After moving to Canada, I still had my U.S. phone number with AT&T. I’ve had the same phone number for 18 years. There’s not a way that I know of to transfer your U.S. phone number to a carrier in Canada.
T-Mobile actually lets you use your number internationally at no additional charge, so some people I know that moved from U.S. just kept doing that. The catch is that they slow your data speeds down. I didn’t use T-Mobile, so this wasn’t an option for me. I signed up for Rogers, an equivalent carrier in Canada to AT&T, and now I had two phone numbers. I wanted to keep my old phone number though in case I ever moved back to the U.S. I also didn’t want to risk losing messages and calls from people that still tried to use my old number.
One solution here is Google Voice. For a one-time fee of $20, you can port your number to Google Voice. This allows you to take calls and text from anywhere using your own phone number. Sounds great. The only problem is I already had a Google Voice number which I used for work (and also didn’t want to lose). Surprisingly, Google Voice doesn’t let you have multiple phone numbers. At least not easily. You might be able to set up separate Google accounts, but you still can’t link the multiple phone numbers to a single device, which sucks and makes it frustratingly pointless.
So Google Voice not being an option, I searched around and could not find any cheap alternatives. There were some VOIP providers, but they were not any cheaper than just keeping the line open with AT&T for $20 per month. So $240 per year to just keep a phone number alive. Worth it? Not at all.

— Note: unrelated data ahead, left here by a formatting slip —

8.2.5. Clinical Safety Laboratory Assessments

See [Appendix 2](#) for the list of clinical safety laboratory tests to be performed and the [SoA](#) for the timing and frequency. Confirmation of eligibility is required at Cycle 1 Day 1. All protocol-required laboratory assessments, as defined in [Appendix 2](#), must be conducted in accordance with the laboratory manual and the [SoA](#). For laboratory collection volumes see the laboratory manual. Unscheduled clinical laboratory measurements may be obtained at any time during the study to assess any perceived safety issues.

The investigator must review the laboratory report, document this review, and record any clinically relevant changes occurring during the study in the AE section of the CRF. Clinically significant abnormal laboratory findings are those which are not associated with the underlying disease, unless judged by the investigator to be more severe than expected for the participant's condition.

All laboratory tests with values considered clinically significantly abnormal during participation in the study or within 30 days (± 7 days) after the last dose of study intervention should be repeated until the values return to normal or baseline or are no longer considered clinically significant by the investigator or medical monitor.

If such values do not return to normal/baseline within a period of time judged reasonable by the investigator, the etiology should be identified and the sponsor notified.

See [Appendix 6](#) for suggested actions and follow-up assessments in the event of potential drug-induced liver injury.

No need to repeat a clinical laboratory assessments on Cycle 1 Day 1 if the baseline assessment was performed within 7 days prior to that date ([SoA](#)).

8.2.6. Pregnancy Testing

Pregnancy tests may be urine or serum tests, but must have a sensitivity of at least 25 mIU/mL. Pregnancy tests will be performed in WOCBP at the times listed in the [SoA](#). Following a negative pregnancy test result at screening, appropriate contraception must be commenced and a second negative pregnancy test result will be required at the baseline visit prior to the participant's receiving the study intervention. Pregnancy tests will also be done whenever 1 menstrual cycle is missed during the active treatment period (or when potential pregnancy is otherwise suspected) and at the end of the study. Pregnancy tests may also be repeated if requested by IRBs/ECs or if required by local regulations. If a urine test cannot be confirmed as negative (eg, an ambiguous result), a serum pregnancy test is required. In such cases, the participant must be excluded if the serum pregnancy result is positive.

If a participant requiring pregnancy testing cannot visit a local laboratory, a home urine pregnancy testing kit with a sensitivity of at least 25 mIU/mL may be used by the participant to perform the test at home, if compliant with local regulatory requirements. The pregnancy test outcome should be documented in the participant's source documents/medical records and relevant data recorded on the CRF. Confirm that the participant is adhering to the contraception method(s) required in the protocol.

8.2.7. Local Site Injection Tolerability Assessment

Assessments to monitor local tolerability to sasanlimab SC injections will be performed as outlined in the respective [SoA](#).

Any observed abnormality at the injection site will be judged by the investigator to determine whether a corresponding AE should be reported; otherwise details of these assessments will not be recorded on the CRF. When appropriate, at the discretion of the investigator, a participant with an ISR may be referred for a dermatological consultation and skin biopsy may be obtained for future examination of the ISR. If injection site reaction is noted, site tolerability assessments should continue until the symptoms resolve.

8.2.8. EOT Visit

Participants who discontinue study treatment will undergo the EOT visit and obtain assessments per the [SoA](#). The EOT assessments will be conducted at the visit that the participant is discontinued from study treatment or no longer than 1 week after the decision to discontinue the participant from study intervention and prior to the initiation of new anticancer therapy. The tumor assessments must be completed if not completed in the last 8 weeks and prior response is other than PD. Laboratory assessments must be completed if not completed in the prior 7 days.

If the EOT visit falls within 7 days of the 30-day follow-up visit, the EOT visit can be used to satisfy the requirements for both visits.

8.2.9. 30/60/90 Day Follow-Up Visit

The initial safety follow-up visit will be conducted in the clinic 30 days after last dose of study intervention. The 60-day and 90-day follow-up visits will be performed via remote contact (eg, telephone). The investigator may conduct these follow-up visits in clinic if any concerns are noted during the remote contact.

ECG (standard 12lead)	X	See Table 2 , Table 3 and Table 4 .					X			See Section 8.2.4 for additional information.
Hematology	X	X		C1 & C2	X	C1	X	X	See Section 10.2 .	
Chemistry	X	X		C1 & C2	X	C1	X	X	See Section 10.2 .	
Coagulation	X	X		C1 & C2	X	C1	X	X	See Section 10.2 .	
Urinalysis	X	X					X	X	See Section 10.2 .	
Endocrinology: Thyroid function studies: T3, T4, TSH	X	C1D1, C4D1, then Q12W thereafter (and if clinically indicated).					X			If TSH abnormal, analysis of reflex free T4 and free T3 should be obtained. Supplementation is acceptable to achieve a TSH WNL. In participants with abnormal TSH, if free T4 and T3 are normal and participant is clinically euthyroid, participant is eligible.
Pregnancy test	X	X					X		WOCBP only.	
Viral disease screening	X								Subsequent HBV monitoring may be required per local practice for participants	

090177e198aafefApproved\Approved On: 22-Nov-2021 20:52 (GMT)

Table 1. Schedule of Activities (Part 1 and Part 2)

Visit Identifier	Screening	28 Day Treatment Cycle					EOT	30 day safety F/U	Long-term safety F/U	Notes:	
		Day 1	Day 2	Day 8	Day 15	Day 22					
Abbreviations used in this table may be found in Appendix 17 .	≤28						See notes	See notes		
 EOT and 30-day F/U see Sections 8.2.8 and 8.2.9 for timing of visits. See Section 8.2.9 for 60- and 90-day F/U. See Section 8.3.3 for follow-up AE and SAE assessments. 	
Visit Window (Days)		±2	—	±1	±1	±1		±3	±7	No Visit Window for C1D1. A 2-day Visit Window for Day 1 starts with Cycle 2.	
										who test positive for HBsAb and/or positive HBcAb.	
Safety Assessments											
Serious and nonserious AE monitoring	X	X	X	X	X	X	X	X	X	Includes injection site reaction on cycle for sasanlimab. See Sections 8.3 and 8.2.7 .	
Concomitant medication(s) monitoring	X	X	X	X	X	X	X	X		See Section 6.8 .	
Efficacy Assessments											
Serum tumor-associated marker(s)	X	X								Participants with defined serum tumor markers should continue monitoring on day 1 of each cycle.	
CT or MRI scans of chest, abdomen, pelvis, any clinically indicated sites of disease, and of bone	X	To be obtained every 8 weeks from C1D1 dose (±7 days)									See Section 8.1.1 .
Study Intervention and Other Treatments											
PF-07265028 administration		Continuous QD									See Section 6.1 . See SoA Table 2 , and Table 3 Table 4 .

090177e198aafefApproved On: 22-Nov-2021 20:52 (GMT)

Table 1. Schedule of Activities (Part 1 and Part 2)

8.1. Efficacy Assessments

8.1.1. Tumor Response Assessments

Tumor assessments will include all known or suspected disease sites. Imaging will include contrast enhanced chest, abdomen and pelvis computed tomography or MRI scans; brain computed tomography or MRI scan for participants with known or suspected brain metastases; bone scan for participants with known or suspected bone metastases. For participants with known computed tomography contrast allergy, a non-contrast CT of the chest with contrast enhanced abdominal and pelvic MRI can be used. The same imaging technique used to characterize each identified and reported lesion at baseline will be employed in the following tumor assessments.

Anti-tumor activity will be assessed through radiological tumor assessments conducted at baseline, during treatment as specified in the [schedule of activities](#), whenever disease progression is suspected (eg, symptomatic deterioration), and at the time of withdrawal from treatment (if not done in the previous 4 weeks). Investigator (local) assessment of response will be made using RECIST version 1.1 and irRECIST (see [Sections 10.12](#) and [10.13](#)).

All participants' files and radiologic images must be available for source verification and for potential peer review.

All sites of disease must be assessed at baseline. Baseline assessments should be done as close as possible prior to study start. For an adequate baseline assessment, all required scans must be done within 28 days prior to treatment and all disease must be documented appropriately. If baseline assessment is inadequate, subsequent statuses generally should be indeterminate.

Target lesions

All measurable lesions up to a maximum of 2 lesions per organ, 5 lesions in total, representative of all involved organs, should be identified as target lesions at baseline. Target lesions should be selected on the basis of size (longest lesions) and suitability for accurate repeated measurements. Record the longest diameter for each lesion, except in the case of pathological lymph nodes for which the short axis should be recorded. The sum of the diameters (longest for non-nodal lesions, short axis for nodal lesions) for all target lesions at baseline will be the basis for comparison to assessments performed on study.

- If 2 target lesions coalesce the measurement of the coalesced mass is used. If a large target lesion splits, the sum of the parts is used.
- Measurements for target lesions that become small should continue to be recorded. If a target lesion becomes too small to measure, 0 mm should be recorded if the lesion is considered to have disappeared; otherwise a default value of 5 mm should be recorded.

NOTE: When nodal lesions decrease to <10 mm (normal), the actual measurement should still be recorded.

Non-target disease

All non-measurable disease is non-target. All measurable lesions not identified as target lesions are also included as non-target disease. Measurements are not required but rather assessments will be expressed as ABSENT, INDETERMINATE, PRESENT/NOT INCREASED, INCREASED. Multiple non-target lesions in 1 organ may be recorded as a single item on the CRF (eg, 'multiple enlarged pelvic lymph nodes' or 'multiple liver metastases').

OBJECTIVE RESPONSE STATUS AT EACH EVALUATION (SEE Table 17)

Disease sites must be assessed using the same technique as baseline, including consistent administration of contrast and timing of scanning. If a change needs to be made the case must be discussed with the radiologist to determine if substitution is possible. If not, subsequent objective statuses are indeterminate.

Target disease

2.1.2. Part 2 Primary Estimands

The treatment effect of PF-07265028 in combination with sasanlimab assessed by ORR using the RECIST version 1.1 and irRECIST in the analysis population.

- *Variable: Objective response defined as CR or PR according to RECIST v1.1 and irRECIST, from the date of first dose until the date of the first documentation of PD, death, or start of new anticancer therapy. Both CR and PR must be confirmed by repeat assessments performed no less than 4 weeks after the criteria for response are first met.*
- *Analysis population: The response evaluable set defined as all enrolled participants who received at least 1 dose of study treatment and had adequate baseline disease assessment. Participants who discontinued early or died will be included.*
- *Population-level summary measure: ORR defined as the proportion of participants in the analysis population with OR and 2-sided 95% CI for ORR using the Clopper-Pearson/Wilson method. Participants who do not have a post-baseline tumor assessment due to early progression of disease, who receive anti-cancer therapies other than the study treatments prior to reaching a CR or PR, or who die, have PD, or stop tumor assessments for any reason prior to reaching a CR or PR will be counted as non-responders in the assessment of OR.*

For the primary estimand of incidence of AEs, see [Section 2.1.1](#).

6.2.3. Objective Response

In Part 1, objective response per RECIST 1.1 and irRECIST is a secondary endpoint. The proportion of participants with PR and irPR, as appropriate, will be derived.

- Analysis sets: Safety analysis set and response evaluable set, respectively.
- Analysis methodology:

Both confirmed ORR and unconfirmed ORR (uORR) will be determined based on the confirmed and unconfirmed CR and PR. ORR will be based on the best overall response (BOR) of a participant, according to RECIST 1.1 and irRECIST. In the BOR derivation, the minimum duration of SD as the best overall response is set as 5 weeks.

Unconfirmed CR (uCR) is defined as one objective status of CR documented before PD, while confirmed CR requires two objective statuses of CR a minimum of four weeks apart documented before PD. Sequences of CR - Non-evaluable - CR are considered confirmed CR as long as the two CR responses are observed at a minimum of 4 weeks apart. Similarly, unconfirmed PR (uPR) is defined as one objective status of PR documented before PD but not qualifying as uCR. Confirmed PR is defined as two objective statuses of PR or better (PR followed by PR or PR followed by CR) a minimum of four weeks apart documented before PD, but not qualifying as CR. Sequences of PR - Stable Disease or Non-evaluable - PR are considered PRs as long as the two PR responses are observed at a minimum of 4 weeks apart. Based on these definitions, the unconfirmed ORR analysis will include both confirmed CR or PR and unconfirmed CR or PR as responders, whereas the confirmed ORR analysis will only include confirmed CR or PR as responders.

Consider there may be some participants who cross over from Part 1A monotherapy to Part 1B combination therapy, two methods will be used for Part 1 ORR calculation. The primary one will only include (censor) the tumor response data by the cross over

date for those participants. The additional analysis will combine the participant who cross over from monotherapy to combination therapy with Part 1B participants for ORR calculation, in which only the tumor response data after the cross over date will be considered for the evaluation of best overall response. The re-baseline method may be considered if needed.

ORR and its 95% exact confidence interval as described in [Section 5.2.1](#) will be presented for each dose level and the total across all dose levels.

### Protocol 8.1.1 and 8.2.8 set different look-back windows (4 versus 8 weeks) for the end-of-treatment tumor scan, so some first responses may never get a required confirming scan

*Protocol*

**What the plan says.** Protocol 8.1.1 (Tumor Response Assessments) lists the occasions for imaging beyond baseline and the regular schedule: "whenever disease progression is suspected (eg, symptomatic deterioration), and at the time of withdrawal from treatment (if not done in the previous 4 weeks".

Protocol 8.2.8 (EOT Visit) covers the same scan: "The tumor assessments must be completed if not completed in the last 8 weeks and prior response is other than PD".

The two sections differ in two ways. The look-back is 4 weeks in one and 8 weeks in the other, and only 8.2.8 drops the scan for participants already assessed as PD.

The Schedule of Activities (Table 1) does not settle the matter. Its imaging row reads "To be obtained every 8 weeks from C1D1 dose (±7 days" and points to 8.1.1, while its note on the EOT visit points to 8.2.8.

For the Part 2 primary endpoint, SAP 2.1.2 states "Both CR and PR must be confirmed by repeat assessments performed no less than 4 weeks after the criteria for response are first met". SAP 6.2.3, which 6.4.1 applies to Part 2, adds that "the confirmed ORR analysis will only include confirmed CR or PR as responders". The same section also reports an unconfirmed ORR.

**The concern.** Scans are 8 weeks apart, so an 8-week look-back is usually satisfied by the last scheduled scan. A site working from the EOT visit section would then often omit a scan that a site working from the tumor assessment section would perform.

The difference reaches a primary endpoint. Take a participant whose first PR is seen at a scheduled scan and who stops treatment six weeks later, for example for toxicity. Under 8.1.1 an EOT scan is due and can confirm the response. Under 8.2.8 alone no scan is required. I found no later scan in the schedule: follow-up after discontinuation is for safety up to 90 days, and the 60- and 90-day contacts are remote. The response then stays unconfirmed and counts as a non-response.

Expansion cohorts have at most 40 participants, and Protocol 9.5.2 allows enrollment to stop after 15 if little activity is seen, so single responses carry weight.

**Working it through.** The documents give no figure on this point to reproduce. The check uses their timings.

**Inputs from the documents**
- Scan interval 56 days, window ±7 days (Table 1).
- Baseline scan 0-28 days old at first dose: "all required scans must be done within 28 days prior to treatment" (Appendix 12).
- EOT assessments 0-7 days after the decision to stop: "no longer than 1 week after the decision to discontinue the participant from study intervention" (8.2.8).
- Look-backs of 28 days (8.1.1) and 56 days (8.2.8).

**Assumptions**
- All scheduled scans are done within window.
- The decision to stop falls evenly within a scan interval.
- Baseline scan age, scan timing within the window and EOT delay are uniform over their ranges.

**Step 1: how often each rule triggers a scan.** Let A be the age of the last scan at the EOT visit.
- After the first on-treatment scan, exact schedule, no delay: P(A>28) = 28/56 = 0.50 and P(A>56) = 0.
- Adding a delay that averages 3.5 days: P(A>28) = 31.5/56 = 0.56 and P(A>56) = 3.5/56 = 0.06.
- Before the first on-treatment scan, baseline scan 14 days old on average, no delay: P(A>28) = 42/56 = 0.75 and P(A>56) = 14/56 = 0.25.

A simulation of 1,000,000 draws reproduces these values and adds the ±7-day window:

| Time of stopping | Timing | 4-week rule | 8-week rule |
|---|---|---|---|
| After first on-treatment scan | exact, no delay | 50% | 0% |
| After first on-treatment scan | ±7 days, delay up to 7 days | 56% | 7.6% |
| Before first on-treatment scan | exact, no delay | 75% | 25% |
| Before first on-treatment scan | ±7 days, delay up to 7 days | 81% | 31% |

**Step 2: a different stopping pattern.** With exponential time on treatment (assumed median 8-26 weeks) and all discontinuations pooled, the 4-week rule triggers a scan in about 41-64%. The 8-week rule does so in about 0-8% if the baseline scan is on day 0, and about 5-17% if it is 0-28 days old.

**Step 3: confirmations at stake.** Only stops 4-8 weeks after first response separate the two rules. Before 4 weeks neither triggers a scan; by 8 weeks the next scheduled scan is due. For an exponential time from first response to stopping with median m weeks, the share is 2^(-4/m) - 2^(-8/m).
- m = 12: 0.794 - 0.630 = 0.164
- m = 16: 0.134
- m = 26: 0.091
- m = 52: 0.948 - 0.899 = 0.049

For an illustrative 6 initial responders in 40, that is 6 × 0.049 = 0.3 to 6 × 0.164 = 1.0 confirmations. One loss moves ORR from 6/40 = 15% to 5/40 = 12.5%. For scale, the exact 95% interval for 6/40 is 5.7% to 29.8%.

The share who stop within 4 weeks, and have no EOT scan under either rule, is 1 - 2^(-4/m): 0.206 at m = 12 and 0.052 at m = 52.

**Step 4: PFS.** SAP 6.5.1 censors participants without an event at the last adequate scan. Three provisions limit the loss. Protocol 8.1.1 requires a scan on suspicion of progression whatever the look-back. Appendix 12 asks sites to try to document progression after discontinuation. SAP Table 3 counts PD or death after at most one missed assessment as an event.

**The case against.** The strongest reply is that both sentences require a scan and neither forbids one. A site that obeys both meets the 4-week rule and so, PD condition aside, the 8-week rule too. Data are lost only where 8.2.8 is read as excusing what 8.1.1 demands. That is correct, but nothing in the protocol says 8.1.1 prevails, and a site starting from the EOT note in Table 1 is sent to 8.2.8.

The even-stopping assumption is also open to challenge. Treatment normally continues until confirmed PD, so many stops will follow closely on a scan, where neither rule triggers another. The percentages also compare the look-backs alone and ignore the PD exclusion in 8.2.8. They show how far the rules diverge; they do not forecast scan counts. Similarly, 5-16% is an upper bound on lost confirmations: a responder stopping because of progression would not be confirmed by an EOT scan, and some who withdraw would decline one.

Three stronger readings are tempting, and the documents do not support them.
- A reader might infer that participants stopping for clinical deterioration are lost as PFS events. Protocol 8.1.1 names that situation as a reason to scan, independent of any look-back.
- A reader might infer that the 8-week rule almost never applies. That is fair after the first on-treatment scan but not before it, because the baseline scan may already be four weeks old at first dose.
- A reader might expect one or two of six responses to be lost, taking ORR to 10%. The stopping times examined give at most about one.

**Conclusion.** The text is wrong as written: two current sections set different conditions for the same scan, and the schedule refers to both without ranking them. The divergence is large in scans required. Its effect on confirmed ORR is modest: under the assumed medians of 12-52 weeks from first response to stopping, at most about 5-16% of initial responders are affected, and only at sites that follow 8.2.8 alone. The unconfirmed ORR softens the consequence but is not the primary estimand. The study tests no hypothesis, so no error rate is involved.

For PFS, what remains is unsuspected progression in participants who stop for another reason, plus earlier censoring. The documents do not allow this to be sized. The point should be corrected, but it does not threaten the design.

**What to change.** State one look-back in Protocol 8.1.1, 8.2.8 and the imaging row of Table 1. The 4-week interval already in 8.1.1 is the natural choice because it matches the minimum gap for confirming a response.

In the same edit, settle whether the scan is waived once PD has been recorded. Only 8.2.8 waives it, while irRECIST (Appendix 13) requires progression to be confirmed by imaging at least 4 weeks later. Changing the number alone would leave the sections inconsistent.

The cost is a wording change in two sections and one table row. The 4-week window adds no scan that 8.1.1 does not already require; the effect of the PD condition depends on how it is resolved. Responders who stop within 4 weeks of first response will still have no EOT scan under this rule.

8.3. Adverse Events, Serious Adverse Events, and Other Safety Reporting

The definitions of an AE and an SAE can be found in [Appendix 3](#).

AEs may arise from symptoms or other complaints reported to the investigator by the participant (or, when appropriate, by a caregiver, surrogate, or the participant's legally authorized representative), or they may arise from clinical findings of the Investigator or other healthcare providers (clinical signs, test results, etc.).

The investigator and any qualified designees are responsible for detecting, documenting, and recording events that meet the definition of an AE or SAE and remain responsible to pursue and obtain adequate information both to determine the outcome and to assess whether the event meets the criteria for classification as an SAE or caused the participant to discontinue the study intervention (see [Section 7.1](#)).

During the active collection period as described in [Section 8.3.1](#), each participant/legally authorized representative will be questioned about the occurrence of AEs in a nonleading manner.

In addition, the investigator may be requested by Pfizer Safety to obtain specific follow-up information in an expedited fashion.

After going through this frustrating experience and realizing there is not a good solution out there, this led me to the idea of a service that simply lets you “park” your phone number for cheap. No bells and whistles. No data plans, minutes, or voicemail storage. Simply transfer your number and then for a low price, say $5 per month, or $50 per year, the number will be safely parked. If someone tries to call or text the number, it will politely direct them to your preferred number. Then later if you ever want to use the number again, just un-park it and you’re good to go!
I’m not sure how niche of a use case this is. How many other people like me are moving to Canada and care about keeping their old phone numbers alive? I don’t know. But I could also see this being useful for people with old landline numbers trying to cut the cord. Or businesses with old support lines they don’t want to cause a service disruption.
So with that, I have launched a site to gauging interest in a service like this. You can check it out here and signup for the future beta: https://www.numbersimple.com/
What do you think? If you had the need, would you use something like this?